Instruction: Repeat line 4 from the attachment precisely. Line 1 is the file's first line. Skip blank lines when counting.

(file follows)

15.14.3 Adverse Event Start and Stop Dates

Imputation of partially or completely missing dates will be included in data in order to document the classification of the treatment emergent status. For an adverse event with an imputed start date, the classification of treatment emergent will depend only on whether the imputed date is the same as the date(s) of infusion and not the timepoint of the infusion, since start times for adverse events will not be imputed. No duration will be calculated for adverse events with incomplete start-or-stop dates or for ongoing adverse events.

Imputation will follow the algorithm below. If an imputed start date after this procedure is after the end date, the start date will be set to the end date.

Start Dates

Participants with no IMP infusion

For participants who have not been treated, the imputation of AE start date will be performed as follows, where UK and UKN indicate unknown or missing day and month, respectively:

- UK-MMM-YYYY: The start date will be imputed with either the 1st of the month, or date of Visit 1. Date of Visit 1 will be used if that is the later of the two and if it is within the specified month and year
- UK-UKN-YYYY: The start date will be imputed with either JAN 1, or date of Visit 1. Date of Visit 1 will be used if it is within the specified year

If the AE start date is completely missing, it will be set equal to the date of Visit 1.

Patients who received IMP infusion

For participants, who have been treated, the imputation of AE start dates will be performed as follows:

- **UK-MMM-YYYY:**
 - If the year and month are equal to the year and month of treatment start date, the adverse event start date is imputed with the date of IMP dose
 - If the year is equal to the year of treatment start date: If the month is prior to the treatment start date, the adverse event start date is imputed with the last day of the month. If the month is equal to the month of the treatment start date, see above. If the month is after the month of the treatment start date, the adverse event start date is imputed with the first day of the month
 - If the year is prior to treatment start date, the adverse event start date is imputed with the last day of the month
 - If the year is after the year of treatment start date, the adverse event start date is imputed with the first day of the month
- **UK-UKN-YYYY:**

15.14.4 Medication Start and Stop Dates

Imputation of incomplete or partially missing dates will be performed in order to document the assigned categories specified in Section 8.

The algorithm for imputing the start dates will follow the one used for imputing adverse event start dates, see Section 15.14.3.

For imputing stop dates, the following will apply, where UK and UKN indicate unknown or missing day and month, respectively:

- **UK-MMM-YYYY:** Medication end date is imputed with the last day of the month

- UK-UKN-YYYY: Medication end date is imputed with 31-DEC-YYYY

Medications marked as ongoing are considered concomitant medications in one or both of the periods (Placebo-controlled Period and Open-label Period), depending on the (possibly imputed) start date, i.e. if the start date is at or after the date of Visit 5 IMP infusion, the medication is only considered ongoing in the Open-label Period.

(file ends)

Start Dates